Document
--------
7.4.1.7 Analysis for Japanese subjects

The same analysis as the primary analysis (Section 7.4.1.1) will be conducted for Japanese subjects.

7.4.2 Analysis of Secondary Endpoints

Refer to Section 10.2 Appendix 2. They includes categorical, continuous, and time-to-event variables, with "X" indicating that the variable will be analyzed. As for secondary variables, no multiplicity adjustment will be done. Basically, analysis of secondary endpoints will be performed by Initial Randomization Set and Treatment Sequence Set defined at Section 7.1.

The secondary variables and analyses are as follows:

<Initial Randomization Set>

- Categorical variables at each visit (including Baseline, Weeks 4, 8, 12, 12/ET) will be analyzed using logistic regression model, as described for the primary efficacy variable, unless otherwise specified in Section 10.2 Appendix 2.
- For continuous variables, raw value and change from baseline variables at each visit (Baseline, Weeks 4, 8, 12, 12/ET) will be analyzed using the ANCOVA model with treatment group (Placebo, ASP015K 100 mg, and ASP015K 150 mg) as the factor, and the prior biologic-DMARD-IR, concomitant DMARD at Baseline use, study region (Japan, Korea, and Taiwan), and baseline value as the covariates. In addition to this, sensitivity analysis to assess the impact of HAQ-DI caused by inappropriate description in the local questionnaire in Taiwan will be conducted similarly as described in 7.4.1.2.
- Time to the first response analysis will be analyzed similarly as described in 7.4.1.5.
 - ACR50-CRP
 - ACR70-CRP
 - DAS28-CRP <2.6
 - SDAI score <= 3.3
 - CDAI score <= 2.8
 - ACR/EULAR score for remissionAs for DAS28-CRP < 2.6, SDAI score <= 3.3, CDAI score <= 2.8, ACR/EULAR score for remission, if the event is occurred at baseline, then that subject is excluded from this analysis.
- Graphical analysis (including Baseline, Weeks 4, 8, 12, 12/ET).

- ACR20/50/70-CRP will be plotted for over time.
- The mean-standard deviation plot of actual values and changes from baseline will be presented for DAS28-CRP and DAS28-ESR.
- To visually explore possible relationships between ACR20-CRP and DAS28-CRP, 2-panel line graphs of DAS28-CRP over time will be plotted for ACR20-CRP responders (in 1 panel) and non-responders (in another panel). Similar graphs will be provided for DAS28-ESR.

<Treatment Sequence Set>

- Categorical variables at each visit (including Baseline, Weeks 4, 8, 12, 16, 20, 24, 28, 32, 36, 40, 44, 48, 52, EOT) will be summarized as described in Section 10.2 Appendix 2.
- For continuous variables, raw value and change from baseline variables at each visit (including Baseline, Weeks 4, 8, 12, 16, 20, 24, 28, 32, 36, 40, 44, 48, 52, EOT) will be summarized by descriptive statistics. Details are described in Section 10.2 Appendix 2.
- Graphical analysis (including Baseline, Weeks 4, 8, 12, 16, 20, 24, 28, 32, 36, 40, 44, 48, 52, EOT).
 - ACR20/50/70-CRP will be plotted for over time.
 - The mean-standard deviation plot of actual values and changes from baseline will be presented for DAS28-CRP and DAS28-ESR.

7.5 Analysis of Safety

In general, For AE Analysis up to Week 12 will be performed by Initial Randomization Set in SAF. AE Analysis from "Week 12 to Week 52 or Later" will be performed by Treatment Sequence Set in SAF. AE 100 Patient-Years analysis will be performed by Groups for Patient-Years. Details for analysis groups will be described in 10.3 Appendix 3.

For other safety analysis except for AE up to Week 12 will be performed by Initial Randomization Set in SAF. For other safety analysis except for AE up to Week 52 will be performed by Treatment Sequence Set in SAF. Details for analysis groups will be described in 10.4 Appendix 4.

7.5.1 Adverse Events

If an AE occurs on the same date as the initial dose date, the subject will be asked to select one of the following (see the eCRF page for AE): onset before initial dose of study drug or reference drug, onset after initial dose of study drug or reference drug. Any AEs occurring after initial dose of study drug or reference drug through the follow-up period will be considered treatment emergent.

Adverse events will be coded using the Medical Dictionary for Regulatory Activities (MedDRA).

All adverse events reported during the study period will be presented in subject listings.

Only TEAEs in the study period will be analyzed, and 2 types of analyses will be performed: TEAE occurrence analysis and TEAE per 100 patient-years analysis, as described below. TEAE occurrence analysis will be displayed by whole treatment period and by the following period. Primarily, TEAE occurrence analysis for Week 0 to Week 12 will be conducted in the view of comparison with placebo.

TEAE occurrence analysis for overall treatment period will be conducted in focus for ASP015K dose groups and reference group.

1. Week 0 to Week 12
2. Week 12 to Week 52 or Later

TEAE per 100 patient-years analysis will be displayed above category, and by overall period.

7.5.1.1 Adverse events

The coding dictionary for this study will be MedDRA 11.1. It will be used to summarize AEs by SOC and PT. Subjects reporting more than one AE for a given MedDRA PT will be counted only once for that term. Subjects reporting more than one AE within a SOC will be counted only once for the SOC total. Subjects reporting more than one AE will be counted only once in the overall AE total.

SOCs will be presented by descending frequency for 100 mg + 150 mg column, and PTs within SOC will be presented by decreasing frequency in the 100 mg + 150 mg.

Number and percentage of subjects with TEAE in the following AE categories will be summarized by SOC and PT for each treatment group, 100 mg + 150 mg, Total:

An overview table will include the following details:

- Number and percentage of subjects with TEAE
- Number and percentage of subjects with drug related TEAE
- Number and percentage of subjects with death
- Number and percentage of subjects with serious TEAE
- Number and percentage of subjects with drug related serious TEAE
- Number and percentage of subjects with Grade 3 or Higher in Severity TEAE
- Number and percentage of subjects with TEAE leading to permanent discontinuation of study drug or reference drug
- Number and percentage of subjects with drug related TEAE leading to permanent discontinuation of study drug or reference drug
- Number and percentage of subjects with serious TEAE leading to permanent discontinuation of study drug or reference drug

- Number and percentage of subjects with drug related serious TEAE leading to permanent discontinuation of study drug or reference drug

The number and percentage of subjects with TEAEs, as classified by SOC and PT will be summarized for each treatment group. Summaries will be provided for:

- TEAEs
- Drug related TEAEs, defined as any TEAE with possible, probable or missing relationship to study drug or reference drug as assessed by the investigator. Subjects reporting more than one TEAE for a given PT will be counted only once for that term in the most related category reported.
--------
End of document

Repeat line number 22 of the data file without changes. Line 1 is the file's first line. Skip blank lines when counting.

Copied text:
- For continuous variables, raw value and change from baseline variables at each visit (including Baseline, Weeks 4, 8, 12, 16, 20, 24, 28, 32, 36, 40, 44, 48, 52, EOT) will be summarized by descriptive statistics. Details are described in Section 10.2 Appendix 2.